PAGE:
In the meantime, Amazon and Best Buy continue moving directly into the healthcare market.

Amazon has announced it will provide its employees with a virtual health clinic. Using a form of telemedicine, Amazon can provide employees with 24/7 healthcare access and use its established fulfillment channels to provide prescriptions, DME and over-the-counter remedies. Like any other business entering a new market, Amazon is piloting the program. If successful, one can imagine the program rolling out across the US to 500 locations if not more. A few days ago, Amazon rolled out a pilot program allowing some Alexa users to get medication reminders and manage prescriptions via its smart speakers.

Best Buy remains focused on the health of older adults and purchased a firm that creates wearables designed to monitor older adults and provide advanced warning of falls. This builds on previous acquisitions and seems to cement the company’s commitment to improving the health of older adults. Gathering real-time data and acting on it likely is the goal for this program, which could be offered to other at-risk groups.

The Data Dilemma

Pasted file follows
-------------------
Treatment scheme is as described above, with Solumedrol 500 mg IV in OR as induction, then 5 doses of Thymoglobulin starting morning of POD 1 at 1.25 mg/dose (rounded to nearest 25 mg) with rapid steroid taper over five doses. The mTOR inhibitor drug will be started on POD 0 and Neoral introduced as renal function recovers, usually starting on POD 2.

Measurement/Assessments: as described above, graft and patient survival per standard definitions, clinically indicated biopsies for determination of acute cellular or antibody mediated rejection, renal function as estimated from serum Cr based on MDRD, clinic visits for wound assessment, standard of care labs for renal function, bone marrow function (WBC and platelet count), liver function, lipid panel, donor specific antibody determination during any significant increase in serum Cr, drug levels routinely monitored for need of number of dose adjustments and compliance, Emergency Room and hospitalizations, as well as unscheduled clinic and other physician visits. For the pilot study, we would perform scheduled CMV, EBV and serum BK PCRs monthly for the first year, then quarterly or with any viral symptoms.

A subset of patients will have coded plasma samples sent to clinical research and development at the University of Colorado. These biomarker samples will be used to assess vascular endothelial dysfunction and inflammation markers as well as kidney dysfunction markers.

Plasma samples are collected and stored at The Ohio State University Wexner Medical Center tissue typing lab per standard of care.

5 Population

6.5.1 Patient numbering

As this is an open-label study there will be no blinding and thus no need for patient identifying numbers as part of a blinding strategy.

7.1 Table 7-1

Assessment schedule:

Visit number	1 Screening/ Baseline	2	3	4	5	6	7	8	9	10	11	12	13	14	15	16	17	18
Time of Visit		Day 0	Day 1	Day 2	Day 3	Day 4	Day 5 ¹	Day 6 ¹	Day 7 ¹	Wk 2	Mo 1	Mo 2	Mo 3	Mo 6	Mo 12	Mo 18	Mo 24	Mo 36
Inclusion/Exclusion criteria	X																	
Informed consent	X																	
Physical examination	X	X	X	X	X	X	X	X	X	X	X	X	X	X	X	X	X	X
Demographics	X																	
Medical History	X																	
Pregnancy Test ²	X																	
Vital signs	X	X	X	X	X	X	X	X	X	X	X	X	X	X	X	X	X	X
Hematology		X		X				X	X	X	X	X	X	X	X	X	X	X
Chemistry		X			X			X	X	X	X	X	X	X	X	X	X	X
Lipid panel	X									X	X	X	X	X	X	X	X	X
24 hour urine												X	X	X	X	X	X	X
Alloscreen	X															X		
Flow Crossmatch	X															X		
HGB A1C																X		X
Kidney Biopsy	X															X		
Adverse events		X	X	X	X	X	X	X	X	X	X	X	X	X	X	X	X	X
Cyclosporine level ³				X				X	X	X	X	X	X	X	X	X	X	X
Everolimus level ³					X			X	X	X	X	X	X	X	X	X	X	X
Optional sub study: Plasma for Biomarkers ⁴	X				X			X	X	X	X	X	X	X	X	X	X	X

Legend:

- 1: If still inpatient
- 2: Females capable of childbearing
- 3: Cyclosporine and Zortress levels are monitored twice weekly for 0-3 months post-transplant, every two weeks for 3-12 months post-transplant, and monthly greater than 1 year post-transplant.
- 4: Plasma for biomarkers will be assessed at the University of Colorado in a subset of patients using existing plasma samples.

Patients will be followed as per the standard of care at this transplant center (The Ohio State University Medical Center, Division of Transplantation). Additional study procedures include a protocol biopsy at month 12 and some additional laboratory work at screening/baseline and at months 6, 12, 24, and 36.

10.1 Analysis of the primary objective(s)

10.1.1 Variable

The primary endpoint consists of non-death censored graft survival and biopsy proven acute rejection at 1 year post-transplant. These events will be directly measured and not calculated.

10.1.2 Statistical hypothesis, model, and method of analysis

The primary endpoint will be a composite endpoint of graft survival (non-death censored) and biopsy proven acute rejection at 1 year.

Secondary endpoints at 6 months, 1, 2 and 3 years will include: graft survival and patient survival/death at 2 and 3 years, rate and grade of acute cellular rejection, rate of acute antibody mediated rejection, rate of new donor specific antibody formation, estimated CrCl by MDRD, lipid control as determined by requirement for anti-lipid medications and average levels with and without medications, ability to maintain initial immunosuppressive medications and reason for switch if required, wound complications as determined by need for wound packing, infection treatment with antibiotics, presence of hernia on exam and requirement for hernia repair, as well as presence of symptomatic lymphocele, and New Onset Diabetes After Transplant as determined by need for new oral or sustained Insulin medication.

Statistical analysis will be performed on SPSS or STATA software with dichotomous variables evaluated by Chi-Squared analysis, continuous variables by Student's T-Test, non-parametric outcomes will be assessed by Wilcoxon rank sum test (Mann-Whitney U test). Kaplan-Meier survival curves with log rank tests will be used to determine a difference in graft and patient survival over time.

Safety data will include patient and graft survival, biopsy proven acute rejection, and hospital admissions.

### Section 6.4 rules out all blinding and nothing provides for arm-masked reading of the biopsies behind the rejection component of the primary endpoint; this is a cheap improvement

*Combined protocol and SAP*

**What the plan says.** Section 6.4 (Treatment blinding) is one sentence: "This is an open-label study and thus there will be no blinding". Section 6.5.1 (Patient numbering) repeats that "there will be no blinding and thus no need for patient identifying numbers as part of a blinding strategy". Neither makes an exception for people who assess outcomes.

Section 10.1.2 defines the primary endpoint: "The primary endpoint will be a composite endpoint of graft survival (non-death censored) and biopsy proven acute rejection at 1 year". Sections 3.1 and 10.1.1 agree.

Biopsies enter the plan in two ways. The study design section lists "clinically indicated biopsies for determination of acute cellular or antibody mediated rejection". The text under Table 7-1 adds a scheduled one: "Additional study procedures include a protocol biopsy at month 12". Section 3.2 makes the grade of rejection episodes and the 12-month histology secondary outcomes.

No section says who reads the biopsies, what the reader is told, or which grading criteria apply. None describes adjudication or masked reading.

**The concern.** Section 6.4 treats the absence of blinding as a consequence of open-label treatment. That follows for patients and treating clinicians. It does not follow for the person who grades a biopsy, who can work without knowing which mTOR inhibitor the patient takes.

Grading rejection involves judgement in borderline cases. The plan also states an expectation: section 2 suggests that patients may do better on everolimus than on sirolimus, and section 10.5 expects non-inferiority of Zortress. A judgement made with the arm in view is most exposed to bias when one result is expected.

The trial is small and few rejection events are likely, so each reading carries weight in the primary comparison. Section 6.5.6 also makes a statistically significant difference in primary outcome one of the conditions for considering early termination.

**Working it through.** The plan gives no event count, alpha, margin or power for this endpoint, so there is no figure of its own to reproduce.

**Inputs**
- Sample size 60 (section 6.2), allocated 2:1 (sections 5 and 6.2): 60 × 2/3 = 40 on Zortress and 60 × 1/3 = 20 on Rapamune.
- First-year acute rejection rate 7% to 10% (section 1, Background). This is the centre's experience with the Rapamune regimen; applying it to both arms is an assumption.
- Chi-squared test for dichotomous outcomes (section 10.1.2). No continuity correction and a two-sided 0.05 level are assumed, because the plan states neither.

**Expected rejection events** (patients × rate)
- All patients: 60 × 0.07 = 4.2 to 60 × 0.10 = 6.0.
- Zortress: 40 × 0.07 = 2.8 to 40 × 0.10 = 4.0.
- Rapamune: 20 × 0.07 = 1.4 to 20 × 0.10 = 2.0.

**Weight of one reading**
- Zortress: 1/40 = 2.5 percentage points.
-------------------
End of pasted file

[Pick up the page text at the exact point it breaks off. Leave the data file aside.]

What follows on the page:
To be successful these early entrants need to understand the huge amount of data they already have and will collect after starting new programs. The only way to that is through a comprehensive enterprise analytics program that brings understanding to the data by converting it into actionable information. Without analytics, including predictive analytics, simply having exabytes of healthcare data sitting on servers isn’t worth much to anyone and therein lies the dilemma. While many of these businesses have a considerable amount of data and will create even more, it remains to be seen how they will work with healthcare data, although Amazon, for example, has already taken steps in this direction, as mentioned earlier. “Vertical Integrators,” explains PwC Health Research Institute, “will collect a wealth of data and should invest in systems and staff to create customized customer experiences, reduce costs and improve outcomes. Integrators may not possess all of these capabilities and can partner, build or acquire to obtain them.” Once they figure this problem out and apply it in a healthcare setting, these entrants will be serious players and perhaps dominators.